Awareness - Be in the present. Do not internalize to the extent of losing sight and consciousness of that is happening around you. It is necessary for successful execution of Aikido and for protecting your training partner.

Breathing - For both nage and uke, proper breathing will make control of partner, execution of technique, and extension of ki all possible.
Breathing must fill the entire lungs, not just the upper half. It must be controlled by the hara. The breath should be taken in through the nostrils and pushed out through the mouth. Breathing should be exaggerated in the beginning as with the learning of techniques; for the same reasons.
Breathing exercises are excellent training tools in the proper method of breathing.
Proper breathing will allow nage to maintain a high level of performance, physically and mentally, for an extended period.
This breathing will enable nage to control emotions and to effectively extend ki.
Breathing will enable nage to unify the body into a single entity for efficient execution of movement.
Proper breathing will allow the body to move naturally, in a relaxed state, while maintaining proper, erect posture.
It will protect the body from strikes, and will protect the body in rolls and hard-falls.
Learning when to breathe is as important as learning how to breathe.

Control - This is one of the basic principles, which applies to both nage and uke. It will mean the success or failure of the execution/application of Aikido.
Nage must control his own balance and base, as well as nage's focus, concentration, emotions and ki.
Nage must control uke's balance and base, as well as uke's focus, concentration, emotions and ki.
Control must be exercised to effectively and efficiently perform a technique. Without control, the techniques become more difficult or impossible.
Control must be maintained throughout the techniques, from the beginning to the very end. It will allow proper execution of technique, without the need for compensation with brute strength.
Without complete control, at any point during contact, nage is open for a counter by uke.
Control makes nage more flexible. Nage is able to react to different/unfavorable situations. This allows nage to begin to understand the meaning of "takemusu aiki"; where you control and execute techniques without thought. It is not just a state of mind, it is a state of being. It cannot occur if there is no control of yourself or of your uke.
Setup is the most important part of control. At the beginning of contact, whether a strike or grab, control must be obtained and maintained.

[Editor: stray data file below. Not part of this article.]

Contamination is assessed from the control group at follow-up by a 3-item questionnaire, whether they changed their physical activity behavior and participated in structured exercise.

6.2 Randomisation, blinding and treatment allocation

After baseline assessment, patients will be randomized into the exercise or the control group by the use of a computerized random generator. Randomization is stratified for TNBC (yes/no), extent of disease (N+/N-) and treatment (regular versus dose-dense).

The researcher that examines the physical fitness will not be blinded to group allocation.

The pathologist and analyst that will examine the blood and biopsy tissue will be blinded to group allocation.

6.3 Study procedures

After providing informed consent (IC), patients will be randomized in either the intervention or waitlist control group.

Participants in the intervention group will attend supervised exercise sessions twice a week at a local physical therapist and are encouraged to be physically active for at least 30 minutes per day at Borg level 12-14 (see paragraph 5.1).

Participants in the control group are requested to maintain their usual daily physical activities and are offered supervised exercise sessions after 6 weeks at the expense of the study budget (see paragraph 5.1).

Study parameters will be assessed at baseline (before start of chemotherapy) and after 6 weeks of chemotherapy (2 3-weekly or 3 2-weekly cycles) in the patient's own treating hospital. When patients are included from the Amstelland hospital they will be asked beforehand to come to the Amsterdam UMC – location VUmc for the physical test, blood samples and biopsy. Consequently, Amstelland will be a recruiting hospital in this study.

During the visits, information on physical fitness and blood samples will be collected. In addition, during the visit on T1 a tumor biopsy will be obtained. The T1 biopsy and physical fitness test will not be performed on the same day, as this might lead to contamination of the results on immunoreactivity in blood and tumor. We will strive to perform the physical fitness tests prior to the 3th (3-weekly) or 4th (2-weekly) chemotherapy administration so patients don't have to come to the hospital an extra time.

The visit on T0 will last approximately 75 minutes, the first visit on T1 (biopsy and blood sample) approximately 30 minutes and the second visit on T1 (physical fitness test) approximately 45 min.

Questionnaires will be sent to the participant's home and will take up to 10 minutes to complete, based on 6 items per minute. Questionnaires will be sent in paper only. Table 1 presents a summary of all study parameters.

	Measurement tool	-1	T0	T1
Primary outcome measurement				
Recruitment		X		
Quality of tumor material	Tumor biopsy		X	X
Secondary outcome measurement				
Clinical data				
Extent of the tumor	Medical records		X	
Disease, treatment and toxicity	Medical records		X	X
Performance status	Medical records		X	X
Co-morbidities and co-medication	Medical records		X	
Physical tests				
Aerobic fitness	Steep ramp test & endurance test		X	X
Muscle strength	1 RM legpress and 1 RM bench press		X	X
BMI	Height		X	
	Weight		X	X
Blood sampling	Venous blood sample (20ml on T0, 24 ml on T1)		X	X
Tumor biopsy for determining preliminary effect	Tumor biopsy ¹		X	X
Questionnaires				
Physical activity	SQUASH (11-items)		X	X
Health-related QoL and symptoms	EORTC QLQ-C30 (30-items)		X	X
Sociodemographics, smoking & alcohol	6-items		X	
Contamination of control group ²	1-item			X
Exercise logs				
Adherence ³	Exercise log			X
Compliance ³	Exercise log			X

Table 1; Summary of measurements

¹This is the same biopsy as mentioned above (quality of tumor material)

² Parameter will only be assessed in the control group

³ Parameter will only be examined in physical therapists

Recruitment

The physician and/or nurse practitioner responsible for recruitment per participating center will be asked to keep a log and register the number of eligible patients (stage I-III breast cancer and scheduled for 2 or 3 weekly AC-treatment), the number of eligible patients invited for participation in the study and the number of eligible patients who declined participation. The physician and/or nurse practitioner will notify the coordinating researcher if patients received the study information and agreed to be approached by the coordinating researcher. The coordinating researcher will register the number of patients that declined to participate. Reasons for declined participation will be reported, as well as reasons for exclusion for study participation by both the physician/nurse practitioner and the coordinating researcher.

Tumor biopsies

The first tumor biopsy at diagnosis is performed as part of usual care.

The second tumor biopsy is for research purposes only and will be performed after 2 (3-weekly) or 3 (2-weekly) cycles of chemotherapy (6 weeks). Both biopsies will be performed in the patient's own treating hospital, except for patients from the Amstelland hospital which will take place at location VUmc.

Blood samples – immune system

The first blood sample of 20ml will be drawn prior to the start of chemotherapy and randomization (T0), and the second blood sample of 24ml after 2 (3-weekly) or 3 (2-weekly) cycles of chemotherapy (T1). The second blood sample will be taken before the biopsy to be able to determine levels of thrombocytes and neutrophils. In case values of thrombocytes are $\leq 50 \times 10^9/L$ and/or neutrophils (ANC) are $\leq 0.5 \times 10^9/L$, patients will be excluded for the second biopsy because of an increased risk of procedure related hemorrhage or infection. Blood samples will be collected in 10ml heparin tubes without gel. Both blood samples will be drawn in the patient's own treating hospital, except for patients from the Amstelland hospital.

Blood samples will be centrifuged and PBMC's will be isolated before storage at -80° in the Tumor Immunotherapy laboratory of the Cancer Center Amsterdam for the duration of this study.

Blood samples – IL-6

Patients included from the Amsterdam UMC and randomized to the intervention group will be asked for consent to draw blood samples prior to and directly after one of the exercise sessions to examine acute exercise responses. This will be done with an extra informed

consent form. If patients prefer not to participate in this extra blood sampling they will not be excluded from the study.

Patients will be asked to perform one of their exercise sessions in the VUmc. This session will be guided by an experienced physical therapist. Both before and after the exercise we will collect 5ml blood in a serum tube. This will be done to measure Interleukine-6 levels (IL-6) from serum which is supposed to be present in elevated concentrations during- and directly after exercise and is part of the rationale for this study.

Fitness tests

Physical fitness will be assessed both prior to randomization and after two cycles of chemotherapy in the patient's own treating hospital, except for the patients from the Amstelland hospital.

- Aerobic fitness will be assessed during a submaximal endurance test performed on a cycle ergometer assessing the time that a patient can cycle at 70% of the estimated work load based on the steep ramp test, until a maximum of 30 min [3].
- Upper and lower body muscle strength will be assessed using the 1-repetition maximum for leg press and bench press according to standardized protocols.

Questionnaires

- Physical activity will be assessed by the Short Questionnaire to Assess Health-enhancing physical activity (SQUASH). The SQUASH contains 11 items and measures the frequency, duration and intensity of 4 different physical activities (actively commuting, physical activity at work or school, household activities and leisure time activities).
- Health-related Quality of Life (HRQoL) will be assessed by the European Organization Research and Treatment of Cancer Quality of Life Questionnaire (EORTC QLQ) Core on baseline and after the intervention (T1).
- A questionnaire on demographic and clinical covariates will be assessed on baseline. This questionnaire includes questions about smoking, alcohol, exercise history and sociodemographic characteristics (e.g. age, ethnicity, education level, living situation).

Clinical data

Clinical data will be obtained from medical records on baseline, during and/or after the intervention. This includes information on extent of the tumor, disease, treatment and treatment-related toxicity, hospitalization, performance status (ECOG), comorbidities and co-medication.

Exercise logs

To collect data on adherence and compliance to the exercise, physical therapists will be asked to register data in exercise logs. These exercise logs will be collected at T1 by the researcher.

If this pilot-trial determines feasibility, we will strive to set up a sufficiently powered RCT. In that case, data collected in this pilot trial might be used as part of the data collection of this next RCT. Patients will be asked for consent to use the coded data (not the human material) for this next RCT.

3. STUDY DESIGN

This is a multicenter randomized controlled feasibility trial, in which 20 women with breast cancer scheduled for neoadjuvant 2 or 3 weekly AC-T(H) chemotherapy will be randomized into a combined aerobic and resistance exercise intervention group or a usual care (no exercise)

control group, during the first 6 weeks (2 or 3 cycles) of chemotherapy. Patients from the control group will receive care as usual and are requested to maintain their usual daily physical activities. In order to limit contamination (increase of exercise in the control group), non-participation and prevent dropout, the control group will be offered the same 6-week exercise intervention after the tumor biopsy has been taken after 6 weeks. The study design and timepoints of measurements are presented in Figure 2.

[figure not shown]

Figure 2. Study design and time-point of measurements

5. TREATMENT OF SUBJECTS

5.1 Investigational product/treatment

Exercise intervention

Setup is very subtle; changing uke's grip when nage is grabbed. Cause some movement to take uke out of a set position; draw or extend uke in directions different from that which his focus and base is concentrated.

Balance - There needs to be a balance in yourself as you develop. There must be both "soft" and "hard" ("yin" and "yang"). You must learn both; become both to fully understand Aikido, and more importantly, yourself. You must become both if you are to become a "balanced" person.

Hip Power/Relaxed Power - This relates to the hard and soft of Aikido. There can be proper execution of technique through effective, vigorous use of energy and ki. There can also be proper execution of technique through efficient, relaxed use of your body, energy and ki. (Think about this one) Both work, both are proper, both are powerful and both are acceptable. You must learn them equally and then mold them to fit you; in body, mind and soul. One suits the physically endowed and the young. One fits the smaller body type and the elder.

Ukemi - Proper ukemi is important for safety.

It is also important in learning techniques by allowing you to transcend the fear of falling and enabling you to focus on nage's control and execution of techniques. It will allow you to learn where opening and loss of control occur. It will also allow you to see proper execution of technique.
Execute your ukemi with the same intent and focus you use in executing your techniques as nage.
In hard-falls, attack the mat. Do not become passive and accepting, it will direct all the energy of the throw back to you instead of directing it into the mat. Learn to be proficient, but do not abuse your body.

Movement - Do not wait for uke's attack/grab. This allows uke to easily focus on a stationary target. In this position, you are at the point of his focus and his power.
Meet uke or blend; nage initiates contact. Do not wait and "react" to uke's actions, by then, it will be too late. Always meet uke at an angle advantageous to you.
Movement requires uke to divide his attention/concentration from simply attacking to tracking and catching you as well.
Movement will also cause uke to slow his attack, make him wary. This all breaks into his focus and concentration.
Move yourself to move uke. In blending and in the throw or take-down. Use the power of your movement to control uke.

Uke/Nage Relationship - There must be communication to adjust the level of training to suit the skills, attitude and present state of mind of both partners.
Take care of your partner. When bowing in to your partner and accepting your partner in training, you accept responsibility for your partner. You are accepting responsibility for your partner's safety and well being.
Learn concern and compassion, and to care for your partner.
Develop that "connection" with your partner to achieve the potential of Aikido.

Calvin Koshiyama, October 9th, 2001, Aikido North